Prom and Graduation Parties – Every Parent’s Responsibility

As parents, we know the importance of our teenager’s social life and that parties are a way to socialize and relax. But an unsupervised or poorly planned party can result in unwanted or even tragic consequences. Parent accountability is the key to the fight against underage drinking.

Today, many teenagers drink alcohol to “ease stress and help them forget their problems”, while others use alcohol because they “enjoy the feeling of being drunk”. As parents, one of the most important things we can do is to be a positive role model for our children.

Communication and honesty practiced in your home is a positive step to your child’s safety. It cannot be stressed enough that teens whose parents talk to them regularly about drugs and alcohol are 42% less likely to use those substances than those students whose parents don’t!

As parents of teenagers attending a party…

  • Know where your teen will be and for how long he/she will be there.
  • Contact the parent of the party-giver. Confirm that a parent/adult will be home and supervising the party. Make certain that no alcohol will be served. Offer assistance.
  • Know how your teen will be getting to and from the party.
  • Discuss how your teen would handle a situation where alcohol was available at a party.
  • Make sure your teen knows what time he/she is expected home.
  • If your teen is staying overnight at a friend’s house after the party, verify with the friend’s parents that you child will be staying over and that they will be home.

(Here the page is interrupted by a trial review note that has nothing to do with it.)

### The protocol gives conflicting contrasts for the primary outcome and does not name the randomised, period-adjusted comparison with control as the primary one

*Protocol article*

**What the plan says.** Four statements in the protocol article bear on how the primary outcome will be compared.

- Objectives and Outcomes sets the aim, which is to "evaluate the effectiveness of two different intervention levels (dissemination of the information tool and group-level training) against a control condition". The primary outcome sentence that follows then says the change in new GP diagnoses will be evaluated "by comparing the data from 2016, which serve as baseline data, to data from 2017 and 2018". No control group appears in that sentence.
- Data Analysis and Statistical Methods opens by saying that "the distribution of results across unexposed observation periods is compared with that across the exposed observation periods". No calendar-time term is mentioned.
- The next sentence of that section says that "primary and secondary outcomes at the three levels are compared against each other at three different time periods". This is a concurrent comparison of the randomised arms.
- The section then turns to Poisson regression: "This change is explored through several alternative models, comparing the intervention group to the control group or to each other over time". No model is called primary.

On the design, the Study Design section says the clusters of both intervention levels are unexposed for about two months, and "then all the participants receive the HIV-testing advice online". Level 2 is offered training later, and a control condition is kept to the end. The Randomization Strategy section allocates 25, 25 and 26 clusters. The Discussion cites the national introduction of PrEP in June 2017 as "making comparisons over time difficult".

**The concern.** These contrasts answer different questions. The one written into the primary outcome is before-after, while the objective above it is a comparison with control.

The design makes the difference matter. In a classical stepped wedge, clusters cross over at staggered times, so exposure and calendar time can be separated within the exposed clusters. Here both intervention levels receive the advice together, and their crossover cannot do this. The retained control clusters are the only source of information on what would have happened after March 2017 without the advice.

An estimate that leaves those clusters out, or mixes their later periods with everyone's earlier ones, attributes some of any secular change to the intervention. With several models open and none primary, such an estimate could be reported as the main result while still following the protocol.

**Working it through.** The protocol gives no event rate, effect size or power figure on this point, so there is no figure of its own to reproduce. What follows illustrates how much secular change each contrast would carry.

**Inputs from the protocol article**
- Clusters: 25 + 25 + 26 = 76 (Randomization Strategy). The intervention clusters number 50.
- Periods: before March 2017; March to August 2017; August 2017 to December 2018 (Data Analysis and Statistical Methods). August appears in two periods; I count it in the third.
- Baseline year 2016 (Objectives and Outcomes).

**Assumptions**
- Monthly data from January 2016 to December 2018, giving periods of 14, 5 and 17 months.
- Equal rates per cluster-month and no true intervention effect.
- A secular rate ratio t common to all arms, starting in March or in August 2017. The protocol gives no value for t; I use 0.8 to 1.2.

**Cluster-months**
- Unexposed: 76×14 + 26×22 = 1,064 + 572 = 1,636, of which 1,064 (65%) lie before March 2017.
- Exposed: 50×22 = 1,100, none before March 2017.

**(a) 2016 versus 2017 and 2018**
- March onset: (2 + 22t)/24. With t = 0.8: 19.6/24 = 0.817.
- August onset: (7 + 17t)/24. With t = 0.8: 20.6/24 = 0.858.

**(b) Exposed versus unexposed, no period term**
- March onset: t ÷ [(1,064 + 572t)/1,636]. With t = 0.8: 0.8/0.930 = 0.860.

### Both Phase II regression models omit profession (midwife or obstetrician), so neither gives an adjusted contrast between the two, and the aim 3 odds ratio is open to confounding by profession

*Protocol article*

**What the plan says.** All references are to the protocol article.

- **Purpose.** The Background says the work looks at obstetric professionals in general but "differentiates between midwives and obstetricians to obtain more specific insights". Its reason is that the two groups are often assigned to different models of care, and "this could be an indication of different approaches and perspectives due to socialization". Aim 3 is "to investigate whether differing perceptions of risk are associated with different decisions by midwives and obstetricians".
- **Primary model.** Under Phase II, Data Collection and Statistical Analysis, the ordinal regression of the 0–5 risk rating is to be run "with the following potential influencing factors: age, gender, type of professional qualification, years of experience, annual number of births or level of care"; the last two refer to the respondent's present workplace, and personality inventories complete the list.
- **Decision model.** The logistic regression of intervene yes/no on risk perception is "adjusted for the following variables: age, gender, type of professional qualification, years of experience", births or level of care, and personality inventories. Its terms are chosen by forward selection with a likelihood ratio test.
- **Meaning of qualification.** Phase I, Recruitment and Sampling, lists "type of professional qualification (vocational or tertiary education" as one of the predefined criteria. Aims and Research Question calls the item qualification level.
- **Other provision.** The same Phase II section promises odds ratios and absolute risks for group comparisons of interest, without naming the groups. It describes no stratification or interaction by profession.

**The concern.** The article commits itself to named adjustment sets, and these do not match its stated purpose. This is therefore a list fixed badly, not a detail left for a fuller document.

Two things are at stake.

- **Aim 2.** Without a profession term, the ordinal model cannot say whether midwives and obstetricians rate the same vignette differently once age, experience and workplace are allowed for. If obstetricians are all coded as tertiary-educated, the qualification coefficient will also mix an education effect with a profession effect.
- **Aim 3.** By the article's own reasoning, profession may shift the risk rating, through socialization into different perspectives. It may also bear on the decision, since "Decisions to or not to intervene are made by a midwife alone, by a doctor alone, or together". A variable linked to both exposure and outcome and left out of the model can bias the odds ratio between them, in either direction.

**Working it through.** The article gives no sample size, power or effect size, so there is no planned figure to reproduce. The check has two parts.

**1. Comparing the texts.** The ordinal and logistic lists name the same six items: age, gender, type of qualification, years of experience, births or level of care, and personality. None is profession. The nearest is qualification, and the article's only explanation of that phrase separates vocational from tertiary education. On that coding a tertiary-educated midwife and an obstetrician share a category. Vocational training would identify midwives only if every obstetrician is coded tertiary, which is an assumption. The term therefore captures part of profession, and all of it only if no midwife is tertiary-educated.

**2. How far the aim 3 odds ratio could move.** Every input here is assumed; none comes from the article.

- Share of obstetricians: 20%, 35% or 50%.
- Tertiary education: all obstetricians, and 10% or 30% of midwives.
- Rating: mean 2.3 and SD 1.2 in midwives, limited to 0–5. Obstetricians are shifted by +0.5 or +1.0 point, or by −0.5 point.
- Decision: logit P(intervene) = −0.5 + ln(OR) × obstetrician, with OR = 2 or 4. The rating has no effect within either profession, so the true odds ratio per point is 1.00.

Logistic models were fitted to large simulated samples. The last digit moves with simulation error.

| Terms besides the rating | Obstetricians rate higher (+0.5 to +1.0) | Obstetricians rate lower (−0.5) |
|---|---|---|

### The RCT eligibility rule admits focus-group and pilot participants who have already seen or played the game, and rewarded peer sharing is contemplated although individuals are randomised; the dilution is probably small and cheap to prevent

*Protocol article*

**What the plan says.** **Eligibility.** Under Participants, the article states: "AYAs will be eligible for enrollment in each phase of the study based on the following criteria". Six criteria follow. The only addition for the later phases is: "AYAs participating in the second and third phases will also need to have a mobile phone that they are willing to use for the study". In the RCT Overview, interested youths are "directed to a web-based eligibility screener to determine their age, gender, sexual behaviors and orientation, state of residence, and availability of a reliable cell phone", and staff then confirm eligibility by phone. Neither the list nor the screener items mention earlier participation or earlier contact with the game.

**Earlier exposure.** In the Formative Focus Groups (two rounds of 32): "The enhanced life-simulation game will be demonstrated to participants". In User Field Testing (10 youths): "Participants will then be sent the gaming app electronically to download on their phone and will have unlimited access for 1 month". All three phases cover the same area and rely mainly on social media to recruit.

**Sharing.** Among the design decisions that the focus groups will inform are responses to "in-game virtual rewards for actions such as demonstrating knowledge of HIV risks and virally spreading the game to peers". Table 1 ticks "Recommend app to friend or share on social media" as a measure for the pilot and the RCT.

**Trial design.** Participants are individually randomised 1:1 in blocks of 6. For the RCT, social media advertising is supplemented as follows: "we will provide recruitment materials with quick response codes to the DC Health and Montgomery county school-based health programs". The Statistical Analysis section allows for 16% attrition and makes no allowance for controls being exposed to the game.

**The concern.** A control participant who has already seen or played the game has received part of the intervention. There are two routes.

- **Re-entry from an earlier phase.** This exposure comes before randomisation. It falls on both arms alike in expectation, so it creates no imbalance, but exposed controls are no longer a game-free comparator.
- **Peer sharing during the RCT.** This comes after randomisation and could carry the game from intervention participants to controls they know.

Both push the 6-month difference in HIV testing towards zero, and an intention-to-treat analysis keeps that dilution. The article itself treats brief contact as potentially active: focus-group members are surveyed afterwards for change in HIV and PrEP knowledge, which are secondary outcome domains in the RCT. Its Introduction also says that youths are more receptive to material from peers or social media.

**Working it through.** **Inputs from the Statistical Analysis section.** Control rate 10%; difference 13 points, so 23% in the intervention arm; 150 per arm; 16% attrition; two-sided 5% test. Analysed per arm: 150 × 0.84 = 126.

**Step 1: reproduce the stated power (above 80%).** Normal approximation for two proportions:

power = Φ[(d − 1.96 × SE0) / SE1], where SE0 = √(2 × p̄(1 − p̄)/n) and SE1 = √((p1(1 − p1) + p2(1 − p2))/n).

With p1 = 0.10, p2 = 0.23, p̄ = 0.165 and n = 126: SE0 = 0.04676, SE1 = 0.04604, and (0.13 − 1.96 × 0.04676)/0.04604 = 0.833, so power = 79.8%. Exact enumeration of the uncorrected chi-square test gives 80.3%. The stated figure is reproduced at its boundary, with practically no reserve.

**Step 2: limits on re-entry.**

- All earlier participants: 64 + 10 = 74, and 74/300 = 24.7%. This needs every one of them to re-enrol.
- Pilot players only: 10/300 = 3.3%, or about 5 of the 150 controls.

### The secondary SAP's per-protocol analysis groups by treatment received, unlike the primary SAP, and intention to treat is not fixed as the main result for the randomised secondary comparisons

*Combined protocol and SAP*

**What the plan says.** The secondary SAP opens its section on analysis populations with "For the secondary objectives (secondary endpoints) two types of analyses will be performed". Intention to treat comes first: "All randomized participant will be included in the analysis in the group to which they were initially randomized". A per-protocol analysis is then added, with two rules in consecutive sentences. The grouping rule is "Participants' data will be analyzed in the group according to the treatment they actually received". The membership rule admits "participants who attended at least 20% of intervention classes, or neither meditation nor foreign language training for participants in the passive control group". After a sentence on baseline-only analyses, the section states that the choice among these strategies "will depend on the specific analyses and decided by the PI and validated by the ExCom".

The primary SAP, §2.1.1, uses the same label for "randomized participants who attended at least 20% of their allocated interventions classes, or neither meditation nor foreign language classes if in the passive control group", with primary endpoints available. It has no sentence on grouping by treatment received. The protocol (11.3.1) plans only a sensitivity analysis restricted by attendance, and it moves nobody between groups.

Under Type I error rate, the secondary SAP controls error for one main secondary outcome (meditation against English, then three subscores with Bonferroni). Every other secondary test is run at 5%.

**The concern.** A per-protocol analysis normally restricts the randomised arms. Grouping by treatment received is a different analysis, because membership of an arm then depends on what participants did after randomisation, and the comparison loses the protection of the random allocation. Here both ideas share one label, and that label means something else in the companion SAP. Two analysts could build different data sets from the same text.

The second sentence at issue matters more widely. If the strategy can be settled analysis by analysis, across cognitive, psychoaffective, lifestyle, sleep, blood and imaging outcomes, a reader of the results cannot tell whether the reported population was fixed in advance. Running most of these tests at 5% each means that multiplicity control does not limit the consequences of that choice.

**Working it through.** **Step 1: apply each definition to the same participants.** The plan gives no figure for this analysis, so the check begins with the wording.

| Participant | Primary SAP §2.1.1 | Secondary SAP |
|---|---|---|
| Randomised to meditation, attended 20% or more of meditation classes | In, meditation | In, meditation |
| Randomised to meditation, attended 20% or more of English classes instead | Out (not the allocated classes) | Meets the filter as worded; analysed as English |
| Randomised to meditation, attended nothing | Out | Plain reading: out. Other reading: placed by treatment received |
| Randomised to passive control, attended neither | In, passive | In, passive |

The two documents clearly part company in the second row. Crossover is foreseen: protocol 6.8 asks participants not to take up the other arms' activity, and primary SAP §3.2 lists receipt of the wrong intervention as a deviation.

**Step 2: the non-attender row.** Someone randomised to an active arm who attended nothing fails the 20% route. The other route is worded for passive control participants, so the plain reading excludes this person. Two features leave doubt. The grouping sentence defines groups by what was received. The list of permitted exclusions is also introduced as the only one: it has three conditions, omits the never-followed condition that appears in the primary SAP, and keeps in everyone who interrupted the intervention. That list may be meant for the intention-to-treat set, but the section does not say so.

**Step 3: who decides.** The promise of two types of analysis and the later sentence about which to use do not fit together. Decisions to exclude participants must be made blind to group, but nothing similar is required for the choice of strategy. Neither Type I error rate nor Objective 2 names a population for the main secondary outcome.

• The #1 place adolescents say they get their alcohol from is their own homes and the #1 place they drink alcohol is at other people’s homes.

Parent networking is the best prevention tool we have to combat underage drinking. Get to know your teen’s friends and their parents. Make sure their parents share the same beliefs that you do as far as allowing their teen to drink alcohol.

Guidelines if you are hosting a party for your teen…

  • Set ground rules before the party. Tell your teen your expectations and why you are setting rules.
  • You and your teen should understand local laws about alcohol and other drugs.
  • Decide what part of the house will be used for the party. Choose an area where you can maintain supervision.
  • Limit party attendance and times.
  • Make it very clear that party crashing will not be permitted.
  • Have plenty of food and non-alcoholic drinks available.
  • Make sure at least one and preferably several parents-adults are present for the entire party.
  • Do not allow party guest to come and go. This will discourage teens from leaving the party to drink.
  • Avoid easy access to alcohol in your home. If necessary, lock up your liquor.
  • Be prepared to ask guest to leave if they try to bring alcohol and refuse to cooperate with your rules.
  • Notify the parent of any teen who arrives drunk.
  • Do not allow anyone under the influence of alcohol to drive. If necessary, take away their car keys and call their parent/guardian.

For more information, to go:  www.drugfree.org

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